alien life: a gallery of possibilities
What will alien life be like? What will it look like? Will
there be creatures on other worlds similar to ourselves, or other kinds
of life on Earth? Or will extraterrestrial life sometimes be very different
from anything we know about? Scientists, science fiction writers, artists,
and others have, for many years, speculated about the appearance and nature
of life forms elsewhere in the universe. Here are just a few of the ideas
they've come up with.
Aliens like us
Call it a failure of the imagination or an easy way to save on props and
make-up, but many writers and film producers have opted to depict smart
aliens as being very much like ourselves. Early writers, from ancient to
Victorian times, made little attempt to invent aliens that weren't either
based on humans or some pick-and-mix blend of creatures that we're familiar
with on Earth. More recently, film and TV producers have favored humanoid
aliens for obvious reasons, although the advent of CGI has allowed them
greater creative freedom. See also anthropomorphism.
||The alien Klaatu in The
Day the Earth Stood Still was unashamedly human in appearance.
||Mr Spock's pointed ears, upward-pointing eyebrows,
and green blood are the only concessions
to his unearthly nature. Yet at the time of his first appearance in
Star Trek, the notion of an alien
as the central character in a drama series was considered highly controversial
and TV executives wanted to do away with the prosthetic ears!
Bipedal – but on the weird side
One of the reasons we have an advanced technology is that
we stand on two legs (see bipedalism).
When our ancestors abandoned a life on all fours, they freed up their front
appendages to become dextrous hands that could finely manipulate things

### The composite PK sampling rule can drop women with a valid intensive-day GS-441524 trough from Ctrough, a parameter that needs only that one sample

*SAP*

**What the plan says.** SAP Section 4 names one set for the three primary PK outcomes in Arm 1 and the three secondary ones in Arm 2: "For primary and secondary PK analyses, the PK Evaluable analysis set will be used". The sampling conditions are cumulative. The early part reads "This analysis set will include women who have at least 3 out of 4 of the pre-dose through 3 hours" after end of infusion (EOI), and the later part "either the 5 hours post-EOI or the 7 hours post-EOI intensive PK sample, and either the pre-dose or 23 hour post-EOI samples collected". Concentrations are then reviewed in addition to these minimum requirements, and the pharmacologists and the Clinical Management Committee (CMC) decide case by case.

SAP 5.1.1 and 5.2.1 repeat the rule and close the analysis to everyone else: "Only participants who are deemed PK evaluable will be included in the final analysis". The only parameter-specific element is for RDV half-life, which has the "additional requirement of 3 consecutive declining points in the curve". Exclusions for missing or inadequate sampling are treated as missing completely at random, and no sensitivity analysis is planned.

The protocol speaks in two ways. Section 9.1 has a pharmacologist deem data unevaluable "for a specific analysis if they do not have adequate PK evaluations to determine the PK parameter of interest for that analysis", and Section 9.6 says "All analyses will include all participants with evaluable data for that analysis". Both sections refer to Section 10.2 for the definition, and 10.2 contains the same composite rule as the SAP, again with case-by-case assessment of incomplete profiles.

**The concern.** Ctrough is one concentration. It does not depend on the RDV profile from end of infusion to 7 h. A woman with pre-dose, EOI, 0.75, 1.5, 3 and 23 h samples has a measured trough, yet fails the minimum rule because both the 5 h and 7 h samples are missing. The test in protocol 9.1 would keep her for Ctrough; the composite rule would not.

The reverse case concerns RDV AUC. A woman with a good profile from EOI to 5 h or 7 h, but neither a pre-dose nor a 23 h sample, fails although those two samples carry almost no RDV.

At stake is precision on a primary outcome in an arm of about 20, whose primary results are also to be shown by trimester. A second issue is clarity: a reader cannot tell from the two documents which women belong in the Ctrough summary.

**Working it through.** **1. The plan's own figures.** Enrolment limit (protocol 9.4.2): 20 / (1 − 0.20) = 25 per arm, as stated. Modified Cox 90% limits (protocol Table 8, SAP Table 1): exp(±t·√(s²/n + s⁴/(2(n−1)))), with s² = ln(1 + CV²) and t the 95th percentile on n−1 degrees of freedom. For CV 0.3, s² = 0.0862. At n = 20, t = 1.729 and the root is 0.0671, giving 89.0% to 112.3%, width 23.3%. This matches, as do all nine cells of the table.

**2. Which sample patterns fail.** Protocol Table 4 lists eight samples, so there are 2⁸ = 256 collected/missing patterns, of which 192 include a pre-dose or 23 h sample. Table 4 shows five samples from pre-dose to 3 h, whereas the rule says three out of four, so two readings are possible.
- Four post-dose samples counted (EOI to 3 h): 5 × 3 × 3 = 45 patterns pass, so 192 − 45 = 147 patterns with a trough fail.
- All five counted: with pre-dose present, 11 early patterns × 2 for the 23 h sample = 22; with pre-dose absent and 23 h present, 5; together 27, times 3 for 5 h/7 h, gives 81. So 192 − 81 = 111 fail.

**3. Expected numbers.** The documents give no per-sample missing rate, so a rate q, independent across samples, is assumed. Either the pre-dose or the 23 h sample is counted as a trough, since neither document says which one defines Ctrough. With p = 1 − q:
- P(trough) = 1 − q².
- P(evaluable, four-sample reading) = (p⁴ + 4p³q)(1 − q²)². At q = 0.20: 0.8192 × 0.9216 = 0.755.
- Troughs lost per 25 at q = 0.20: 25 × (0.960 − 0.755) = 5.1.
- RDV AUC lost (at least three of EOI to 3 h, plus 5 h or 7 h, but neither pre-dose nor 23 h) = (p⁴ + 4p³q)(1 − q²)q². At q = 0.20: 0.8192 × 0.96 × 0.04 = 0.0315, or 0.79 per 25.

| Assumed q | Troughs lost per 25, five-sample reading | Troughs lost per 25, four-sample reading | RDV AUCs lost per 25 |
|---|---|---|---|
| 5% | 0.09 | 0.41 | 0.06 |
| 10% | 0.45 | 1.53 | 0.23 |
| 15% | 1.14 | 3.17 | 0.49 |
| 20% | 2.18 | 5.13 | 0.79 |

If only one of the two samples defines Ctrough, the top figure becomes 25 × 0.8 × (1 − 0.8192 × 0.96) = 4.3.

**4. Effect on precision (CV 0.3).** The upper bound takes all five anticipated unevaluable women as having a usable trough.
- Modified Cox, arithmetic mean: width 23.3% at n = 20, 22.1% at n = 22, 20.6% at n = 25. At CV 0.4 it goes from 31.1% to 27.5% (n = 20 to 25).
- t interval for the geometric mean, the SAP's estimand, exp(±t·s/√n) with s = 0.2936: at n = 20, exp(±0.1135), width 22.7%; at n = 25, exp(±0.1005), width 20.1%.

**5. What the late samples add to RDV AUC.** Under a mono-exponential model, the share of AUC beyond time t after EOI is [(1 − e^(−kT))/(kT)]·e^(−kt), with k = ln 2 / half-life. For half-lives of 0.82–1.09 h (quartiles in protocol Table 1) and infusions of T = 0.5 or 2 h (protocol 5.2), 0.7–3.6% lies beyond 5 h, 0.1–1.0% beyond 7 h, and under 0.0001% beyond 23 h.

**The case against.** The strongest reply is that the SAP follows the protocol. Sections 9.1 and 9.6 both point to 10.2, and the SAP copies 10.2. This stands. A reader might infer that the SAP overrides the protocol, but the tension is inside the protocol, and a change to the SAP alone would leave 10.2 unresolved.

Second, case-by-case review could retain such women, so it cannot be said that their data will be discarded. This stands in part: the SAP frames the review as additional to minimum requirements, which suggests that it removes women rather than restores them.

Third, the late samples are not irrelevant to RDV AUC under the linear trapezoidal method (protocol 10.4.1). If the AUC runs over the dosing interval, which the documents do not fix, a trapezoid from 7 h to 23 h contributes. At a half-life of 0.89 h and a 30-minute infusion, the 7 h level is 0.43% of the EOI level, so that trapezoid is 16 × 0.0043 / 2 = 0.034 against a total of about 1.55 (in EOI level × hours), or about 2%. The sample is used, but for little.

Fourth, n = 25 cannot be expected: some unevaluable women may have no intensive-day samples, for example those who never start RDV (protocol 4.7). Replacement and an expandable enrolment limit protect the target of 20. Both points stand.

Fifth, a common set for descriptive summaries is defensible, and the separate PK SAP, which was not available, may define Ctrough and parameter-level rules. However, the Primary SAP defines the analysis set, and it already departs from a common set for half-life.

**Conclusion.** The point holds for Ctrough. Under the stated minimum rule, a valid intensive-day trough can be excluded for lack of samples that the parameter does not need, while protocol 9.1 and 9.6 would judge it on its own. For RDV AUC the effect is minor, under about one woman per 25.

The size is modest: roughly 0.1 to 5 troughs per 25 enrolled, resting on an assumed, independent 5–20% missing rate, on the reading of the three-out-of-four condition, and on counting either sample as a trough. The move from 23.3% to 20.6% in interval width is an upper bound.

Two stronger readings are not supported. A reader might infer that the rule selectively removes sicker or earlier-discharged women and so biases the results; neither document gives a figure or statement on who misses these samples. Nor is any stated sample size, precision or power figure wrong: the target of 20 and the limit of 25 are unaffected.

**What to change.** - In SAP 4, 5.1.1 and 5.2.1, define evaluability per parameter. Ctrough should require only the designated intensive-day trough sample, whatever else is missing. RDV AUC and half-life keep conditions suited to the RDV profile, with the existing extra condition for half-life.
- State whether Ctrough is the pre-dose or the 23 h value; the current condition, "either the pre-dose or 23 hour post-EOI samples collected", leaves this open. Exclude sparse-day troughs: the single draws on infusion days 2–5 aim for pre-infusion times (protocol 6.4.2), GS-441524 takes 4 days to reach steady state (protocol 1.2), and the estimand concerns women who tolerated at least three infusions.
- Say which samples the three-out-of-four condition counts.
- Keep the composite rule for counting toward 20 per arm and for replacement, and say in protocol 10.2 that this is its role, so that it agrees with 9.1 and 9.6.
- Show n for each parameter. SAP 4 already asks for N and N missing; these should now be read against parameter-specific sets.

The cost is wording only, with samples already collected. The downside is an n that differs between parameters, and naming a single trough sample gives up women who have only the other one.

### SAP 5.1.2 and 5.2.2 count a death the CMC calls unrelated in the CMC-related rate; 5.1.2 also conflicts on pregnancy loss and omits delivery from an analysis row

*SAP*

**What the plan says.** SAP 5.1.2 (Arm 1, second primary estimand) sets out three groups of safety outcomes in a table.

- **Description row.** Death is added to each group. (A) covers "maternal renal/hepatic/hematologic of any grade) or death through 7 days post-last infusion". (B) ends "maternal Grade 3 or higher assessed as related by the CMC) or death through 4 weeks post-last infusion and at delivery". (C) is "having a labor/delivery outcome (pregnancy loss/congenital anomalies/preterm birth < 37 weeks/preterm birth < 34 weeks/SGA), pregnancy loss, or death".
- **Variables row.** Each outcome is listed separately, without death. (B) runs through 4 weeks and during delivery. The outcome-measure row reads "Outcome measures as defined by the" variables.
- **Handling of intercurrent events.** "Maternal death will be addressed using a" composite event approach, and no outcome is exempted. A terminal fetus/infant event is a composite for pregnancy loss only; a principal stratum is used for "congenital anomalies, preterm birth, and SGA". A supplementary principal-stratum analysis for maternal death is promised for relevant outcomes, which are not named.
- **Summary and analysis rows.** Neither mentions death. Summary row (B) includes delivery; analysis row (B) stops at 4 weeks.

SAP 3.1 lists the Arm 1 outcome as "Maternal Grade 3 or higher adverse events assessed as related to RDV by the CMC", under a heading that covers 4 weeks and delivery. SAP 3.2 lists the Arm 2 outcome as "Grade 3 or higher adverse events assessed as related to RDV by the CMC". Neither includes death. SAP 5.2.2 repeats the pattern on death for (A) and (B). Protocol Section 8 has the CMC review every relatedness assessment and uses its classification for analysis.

and make tools. Dolphins are smart, but
they lack anything equivalent to hands so are essentially non-technological.
Aliens are often imagined to be bipedal even if they are unlike us in other
||The alien from the Alien
series of movies. Ruthlessly predatory in nature, all-round thoroughly
unpleasant, and, curiously, blind, it nevertheless is humanoid in
overall body-plan, conveniently allowing it to be played by an actor.
||A "gray": in the annals of ufology, a purported advanced
extraterrestrial commonly implicated in alien visitation.
Aliens from Earth
Our own planet has plenty of alien-looking fauna and flora
– enough to hint at the astonishing variety of forms that probably
exists on other worlds.
||Enough to bring a smile to anyone's face: the Blobfish
||Another denizen of the deep ocean: an annelid worm
found near an undersea vent.
Because at present we know of only one instance of life –
terrestrial life – we have no idea how broad the concept of life can
be. The discovery of extremophiles
has increased optimism that life can adapt to a great range of environments.
And the discovery of large numbers of extrasolar worlds suggests there may
be plenty of places where biology can take hold throughout the Galaxy and
||Life based on silicon? The Horta, from the original
Star Trek series, is an example of silicon-based life in science fiction.
But is a radically alternative biochemistry, based on an element other
than carbon, feasible? Many scientists would argue that carbon is
unique in its ability to form complex molecules which are both stable
and yet susceptible to chemical change; only practical astrobiology
will put this notion to the test.
||The remote possibility exists that some life might
originate, not on planets or moons, but in interstellar space. Fred
Hoyle's Black Cloud is an SF example of such an organism. Shown here
is a diffuse nebula in the Milky Way (credit and copyright Steve Mandell
of Galaxy Images.)
FORMS OF LIFE